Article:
June is a buffer between spring and summer
The green canopy of June is a sight you won’t forget year to year. June is a month of full blooms and dense leaf canopy. Leaves appear almost suddenly. As they unfurl, they are tender and limp and have trouble turning their faces to the sun. Every tree is a complex natural factory.
June arrives with its own quietness and tranquility. It brings growth and continuity as the season approaches summer. June brings some of the most pleasant porch nights of the year.
Babies are filling Mother Nature’s nursery to overflowing. Robins are among the earliest of songbirds to nest. Baby Robins are big birds for a nest. After they are fully feathered, the mother returns to roosting on a tree limb close to the nest rather than on top of the babies in the nest.
Parent Robins identify their babies by sight and sound like humans do. For the first week after hatching, baby Robins are transparent. Look closely and you can see the greenish gall bladder, and orange yolk sack. At first they are almost completely naked, with just a few tufts of fuzzy feathers. When hatched, they weigh about as much as a quarter. Their eyes remain shut for the first five days.
Both parents share in feeding the offspring. For the first four days of a baby Robin’s life, the parent birds regurgitate partly digested food into its mouth. On the fifth day, earthworms are added to the feedings. After the first week the parents feed them insects and whole worms. The large babies take a lot of food. Researchers have learned that, in a day, parents may make as many as 100 feeding visits to the nest.
Baby Robins have enormous eyes when first hatched. Since they are so transparent at hatching, it is a good chance to learn how big a bird’s eyes are. When they grow feathers, you will be able to see only a small portion of the eye.
Down feathers grow in quickly, making the babies look fluffy and helping them stay warm when the mother isn’t sitting on them. It takes only a couple of weeks until the awkward, almost naked, babies are fully feathered and pushing each other around in the nest. They reach the size of their parents in only two weeks. By the time three weeks rolls around, they are making practice flights. They will beg for food from their parents for weeks.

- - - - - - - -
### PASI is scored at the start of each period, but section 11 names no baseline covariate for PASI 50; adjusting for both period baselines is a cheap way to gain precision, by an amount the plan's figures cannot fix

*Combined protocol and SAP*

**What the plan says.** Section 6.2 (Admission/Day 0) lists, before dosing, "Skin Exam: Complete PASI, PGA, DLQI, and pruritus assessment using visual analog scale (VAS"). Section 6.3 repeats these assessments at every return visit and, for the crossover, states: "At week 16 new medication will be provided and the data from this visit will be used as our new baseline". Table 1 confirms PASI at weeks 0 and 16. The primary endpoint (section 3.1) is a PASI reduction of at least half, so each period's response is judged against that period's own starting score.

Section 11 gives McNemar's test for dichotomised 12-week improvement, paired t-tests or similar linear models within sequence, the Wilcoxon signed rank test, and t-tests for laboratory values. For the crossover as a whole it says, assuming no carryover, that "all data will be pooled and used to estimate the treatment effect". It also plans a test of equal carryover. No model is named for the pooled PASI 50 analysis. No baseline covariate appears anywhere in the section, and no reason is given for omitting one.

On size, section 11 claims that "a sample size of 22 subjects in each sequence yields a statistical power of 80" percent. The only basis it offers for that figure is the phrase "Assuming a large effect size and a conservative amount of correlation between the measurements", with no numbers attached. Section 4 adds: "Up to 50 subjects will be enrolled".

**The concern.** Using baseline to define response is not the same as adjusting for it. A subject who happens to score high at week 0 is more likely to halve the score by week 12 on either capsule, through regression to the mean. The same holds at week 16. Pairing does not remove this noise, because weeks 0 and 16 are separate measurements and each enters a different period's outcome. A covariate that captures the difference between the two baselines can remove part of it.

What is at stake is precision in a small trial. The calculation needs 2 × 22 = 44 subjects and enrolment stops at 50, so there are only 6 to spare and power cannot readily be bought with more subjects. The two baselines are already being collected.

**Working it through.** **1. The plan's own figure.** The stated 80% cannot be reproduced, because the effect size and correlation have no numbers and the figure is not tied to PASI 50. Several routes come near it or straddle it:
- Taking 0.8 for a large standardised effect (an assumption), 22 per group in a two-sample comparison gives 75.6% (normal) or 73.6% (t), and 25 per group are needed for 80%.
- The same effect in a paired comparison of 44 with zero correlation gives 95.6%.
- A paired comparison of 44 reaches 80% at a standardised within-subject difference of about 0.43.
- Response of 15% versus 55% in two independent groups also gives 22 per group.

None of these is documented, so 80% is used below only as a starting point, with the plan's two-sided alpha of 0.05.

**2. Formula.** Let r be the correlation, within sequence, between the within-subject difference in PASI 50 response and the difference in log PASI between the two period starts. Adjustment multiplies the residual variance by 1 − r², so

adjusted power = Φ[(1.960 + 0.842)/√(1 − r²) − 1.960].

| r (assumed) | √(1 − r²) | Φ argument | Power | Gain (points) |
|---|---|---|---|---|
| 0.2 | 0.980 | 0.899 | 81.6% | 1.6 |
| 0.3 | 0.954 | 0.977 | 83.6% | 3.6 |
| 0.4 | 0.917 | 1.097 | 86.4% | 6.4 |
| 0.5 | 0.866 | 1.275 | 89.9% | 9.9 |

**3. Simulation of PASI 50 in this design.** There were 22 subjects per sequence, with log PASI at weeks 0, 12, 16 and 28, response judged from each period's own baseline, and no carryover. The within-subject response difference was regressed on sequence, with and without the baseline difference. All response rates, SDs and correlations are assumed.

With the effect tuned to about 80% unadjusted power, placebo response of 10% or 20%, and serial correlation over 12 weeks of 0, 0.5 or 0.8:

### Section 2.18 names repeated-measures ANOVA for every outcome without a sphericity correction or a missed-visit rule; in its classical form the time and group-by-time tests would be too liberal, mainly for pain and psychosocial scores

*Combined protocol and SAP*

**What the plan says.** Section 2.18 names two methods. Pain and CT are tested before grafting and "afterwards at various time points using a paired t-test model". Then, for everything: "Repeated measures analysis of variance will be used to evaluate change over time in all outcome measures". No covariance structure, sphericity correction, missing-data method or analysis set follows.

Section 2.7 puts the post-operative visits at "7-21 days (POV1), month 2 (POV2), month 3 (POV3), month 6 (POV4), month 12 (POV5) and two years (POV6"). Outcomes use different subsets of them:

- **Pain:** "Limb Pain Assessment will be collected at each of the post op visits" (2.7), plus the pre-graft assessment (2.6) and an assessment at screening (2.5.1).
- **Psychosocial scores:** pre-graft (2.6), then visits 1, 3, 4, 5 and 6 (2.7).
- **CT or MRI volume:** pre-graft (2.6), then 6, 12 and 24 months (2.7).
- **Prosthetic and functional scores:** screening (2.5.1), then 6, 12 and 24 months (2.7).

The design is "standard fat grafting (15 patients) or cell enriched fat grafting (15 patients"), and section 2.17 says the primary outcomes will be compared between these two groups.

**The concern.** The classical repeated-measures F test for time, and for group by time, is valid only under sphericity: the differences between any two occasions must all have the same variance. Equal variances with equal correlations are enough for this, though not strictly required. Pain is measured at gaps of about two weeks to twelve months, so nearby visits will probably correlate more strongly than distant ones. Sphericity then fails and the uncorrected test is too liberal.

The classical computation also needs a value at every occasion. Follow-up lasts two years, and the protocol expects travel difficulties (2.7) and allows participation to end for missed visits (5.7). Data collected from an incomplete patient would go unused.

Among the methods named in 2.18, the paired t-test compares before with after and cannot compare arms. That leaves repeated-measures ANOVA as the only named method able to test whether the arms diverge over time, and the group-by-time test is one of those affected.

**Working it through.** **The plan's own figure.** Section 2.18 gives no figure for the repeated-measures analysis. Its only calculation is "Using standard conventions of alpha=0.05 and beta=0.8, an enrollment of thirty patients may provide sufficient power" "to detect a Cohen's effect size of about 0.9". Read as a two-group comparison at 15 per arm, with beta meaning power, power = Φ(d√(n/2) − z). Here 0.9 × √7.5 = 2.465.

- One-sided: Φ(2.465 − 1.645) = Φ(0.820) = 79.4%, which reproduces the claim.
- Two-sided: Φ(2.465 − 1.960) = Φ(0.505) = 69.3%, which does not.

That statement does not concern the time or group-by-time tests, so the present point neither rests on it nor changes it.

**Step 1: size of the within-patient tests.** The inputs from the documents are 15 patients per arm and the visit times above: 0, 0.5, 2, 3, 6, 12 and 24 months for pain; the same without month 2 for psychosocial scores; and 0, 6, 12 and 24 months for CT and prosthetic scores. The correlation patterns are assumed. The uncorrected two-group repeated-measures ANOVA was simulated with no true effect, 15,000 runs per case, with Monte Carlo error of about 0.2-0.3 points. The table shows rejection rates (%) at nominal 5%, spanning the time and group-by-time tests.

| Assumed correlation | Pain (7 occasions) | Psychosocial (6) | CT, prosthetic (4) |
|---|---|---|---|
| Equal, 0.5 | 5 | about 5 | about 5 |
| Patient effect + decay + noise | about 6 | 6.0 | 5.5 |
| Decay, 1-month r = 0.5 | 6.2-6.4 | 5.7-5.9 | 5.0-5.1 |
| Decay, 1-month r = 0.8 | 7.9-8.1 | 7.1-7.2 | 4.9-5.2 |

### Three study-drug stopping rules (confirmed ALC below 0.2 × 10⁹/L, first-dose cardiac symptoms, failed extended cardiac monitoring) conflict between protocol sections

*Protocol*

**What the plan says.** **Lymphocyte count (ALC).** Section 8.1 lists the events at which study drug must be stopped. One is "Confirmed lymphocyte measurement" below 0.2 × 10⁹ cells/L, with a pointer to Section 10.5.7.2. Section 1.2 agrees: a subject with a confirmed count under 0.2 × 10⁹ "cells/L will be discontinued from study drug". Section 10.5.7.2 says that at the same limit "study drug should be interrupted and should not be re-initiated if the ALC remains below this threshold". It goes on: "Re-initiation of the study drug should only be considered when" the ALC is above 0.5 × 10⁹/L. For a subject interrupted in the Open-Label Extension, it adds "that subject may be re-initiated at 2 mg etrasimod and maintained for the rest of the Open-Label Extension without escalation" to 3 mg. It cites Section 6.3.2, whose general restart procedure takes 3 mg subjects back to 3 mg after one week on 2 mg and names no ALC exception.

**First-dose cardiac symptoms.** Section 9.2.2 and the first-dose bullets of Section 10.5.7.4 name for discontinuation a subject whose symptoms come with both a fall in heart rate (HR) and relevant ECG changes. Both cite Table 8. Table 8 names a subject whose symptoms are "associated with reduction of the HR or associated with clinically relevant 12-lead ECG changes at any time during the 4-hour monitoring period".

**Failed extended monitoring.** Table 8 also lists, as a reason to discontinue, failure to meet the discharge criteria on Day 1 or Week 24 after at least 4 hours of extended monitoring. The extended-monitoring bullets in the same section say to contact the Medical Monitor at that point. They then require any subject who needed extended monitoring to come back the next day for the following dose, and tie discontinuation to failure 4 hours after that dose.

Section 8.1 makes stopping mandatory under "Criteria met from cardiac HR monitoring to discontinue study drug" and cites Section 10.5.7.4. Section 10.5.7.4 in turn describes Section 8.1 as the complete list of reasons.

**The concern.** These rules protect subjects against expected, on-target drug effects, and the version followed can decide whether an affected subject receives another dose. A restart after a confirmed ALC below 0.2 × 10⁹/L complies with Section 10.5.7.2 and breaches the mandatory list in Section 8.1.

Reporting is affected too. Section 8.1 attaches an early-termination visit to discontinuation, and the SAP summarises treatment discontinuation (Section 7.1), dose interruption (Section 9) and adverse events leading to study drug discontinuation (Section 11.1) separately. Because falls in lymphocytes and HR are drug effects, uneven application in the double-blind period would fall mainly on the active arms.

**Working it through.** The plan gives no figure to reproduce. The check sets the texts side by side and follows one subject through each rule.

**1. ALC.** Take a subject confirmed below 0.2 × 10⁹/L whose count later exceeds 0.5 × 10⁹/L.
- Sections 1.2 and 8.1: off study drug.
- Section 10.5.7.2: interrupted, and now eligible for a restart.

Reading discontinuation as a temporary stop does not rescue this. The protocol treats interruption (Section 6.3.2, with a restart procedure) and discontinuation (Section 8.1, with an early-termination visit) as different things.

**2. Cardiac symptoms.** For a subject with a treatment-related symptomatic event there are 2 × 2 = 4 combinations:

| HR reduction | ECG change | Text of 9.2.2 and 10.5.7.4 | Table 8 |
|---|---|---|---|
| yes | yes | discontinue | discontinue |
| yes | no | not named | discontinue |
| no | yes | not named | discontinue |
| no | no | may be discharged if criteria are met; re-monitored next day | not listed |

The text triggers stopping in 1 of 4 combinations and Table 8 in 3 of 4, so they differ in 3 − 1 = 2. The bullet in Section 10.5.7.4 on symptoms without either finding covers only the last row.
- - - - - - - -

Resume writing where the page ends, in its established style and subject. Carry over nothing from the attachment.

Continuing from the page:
The Eastern Kingbird is back at Lake Tomahawk and Owen Park. This bird and the Blue Jay always seem to be dressed in their best business suits to tend to business. The Eastern Kingbird has a big head and broad shoulders. When it raises the feathers on its head, it seems to have a crest. If you see it in profile, sometimes it can be hard to identify because without the raised feathers it looks like a chubby gray and white bird. These birds have no idea how small they are. They have no fear about crows, Red-tailed Hawks, Great Blue Herons and others birds invading their territory. They spend winters in South American and switch to almost an all-fruit diet
The Eastern Kingbird is North America’s largest flycatcher. It always has a white-tipped tail and is related to the much smaller Eastern Phoebe. It is adapt at catching insects in midair. It also hovers over prey on shrubs and lawns. Fruit and insects make up the summer diet. It eats a lot of beetles, wasps, bees, winged ants, grasshoppers, flies and other insects.
The female is the sole builder of the nest, but both parents feed the babies. They can recognize a cowbird egg and will toss it out of their nests. Tree-climbing snakes, Blue Jays, Crows and squirrels are nest predators. Eastern Kingbirds migrate in groups and travel mostly by day. Many songbirds migrate at night.
Bears are plentiful this year and are on the prowl for food. Their feet may still be a little tender, since they shed the pads from their paws in late winter and early spring. The pads protect the bear’s feet and muffle the sound when they walk. The pads become brittle in the winter. Only when new pads are in place and hardened can a bear travel a long distance.
Keep the bird baths clean and filled with fresh water for bathing and drinking. Take the bird feeders inside by late afternoon.
Wild turkeys are hatching. After hatching their babies can eat on their own as soon as their feathers dry.
Watch for fireflies to start blinking.
Turtles are laying eggs.
May you always hear the whisper of wings.